So by being aware of potential triggers for your spasticity, it can help you gain insight into either avoiding those things, minimizing them, or finding ways to address them immediately after. I get that life is life and there are some things you can’t avoid such as certain positions, menstrual cycles, and so on. But many others you can, such as the cold – by wearing warmer, but less tighter fitting clothing, having the thermostat turned up a little more, or even something like managing your stress. There’s even a portable electrical jacket you can wear that can keep you warm when you go out in the cold – i’ll post an affiliate link for that.

After life-changing things like a stroke, brain injury, or spinal cord injury, adjustment to your disability can be difficult. It can affect your mental health as well. Unfortunately, your rehabilitation may or may not have included therapy to address your mental health. But some quick tips to help you is to find acceptance and look at your strengths. So what can you still do? Also, just something as simple as regularly slowing down and breathing deeply and slowly can help to reduce your stress. Like this…

If you are anxious or depressed, consider talking with your provider for a prescription of medication and or therapy to specifically address your condition. As there may be a financial barrier or even limited access, I understand this may be possible. What has personally helped me with my prior depression is looking at what is meaningful to me, what I value in life, and finding ways to move towards those goals in life without judgment. This is based on ACT therapy and CBT, cognitive behavioral therapy. Or put simply, just not being so hard on myself or talking down on myself and my life. So hopefully these quick tips inspire you to find ways to manage your mental health, anxiety, depression, or stress, all of which can be triggers for spasticity.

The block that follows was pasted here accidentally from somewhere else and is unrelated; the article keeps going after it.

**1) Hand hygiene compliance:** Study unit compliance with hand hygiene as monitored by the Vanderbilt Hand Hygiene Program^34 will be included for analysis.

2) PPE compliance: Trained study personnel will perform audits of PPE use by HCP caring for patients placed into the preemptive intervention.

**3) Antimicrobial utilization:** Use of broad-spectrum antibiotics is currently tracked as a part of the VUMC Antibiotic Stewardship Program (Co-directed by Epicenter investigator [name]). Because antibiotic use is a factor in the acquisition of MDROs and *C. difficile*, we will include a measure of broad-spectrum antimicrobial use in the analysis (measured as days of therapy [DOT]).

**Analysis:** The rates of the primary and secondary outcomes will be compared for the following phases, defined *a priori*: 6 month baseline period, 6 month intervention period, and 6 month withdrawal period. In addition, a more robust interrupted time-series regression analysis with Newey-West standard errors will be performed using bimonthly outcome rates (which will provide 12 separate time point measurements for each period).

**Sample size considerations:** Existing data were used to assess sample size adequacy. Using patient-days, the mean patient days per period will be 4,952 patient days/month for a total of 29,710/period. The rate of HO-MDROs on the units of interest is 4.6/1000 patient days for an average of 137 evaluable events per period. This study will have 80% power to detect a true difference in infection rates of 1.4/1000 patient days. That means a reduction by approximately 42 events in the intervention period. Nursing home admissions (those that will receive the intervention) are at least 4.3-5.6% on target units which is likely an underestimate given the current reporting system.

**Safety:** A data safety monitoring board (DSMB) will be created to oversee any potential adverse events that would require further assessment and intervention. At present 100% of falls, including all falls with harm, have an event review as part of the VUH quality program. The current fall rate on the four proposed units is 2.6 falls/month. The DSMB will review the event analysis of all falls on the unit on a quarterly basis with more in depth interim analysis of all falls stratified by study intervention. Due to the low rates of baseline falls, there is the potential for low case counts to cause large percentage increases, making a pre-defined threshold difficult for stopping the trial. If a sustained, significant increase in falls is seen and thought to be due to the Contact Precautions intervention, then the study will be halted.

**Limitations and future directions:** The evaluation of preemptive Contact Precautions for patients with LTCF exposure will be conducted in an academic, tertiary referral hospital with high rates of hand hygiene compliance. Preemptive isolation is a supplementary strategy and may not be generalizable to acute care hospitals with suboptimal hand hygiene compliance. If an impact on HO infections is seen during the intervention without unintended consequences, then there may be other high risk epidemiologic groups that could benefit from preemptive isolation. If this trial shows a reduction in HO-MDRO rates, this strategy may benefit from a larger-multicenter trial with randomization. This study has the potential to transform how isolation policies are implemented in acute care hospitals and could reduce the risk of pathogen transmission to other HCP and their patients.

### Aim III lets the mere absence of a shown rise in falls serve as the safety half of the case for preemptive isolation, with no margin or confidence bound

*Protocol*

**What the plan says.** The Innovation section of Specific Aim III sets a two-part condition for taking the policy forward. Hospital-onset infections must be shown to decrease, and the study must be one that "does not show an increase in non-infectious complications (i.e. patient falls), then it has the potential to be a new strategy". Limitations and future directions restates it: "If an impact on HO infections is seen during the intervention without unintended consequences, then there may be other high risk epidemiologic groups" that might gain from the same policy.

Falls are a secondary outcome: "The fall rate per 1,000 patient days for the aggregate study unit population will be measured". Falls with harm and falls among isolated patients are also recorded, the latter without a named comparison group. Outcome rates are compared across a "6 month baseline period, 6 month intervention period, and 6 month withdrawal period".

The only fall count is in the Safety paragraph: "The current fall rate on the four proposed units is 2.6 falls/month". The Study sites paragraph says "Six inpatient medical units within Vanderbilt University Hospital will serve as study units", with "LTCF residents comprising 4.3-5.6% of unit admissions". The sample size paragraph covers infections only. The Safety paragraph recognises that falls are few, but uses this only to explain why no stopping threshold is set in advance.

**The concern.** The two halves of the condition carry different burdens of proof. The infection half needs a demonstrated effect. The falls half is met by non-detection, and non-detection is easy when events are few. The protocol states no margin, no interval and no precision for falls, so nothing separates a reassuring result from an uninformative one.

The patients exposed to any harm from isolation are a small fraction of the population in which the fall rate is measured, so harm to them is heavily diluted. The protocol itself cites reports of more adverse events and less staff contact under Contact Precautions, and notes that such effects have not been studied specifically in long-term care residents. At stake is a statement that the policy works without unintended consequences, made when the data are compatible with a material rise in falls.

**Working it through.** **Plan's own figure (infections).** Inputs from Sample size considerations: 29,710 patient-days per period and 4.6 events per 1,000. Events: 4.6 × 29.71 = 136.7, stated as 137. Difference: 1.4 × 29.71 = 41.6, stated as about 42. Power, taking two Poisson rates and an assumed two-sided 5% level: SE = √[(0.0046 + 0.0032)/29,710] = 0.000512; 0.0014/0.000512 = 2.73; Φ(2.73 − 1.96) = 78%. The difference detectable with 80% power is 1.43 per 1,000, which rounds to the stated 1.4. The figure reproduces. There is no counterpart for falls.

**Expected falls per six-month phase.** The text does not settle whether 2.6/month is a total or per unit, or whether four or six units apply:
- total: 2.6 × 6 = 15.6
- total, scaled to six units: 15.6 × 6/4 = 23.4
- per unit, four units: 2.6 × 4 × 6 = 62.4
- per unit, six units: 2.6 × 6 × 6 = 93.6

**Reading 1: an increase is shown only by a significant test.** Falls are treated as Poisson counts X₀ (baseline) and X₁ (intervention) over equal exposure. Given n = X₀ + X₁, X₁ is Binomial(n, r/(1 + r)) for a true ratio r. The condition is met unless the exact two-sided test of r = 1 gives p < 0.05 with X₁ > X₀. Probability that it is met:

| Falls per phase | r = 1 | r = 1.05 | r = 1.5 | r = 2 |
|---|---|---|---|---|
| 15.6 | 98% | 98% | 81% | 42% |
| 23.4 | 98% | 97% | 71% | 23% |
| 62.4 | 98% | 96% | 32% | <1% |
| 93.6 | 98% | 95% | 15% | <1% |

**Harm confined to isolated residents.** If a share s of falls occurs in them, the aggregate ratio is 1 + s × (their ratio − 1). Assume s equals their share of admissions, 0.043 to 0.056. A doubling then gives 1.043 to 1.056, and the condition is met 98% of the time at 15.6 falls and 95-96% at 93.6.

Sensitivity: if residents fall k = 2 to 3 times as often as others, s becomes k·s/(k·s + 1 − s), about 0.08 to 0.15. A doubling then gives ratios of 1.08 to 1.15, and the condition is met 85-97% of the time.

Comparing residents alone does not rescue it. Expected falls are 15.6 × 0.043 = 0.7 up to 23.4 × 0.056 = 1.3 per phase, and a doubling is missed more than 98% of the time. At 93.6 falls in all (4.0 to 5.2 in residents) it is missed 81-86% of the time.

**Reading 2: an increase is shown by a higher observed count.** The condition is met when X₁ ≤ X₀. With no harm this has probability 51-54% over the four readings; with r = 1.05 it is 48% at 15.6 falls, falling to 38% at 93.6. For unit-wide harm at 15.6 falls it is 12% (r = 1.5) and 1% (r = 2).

I wanted to leave you guys with a practical exercise you can use at home to manage your spasticity. According to one research article, stretching the involved muscles is a commonly used way to manage one’s spasticity. But full transparency, some research studies from systematic reviews which I will include in the description show that stretching alone does not work for everyone. But I don’t see doing stretches as a completely wasted effort compared to more extreme measures like surgery which come with its risks. Stretching is simply a requirement of your time and minimal physical effort.

When it comes to stretches, don’t rush to force a stretch. Oftentimes, you’ll find it easier if you relax and breathe as you stretch. If you have done yoga before, the same concepts apply as you go into these stretches. Also, don’t over stretch the joint, as in hyperextend them. Only stretch as far as you were able to before your injury.

The key to managing your spasticity though is the concept of 1) prolonged and 2) regular, keyword prolonged, so long time, and 2) regularly, not just like once and done. Stretching is also beneficial as it helps you to maintain the flexibility of your muscles and to prevent things like potential pain from muscle stiffness and limited flexibility. So if your provider or therapist provided you with a splint or brace, it may be a good idea to continue wearing it, even if just at night when you sleep. And if they showed you some specific stretches, continue to do those too.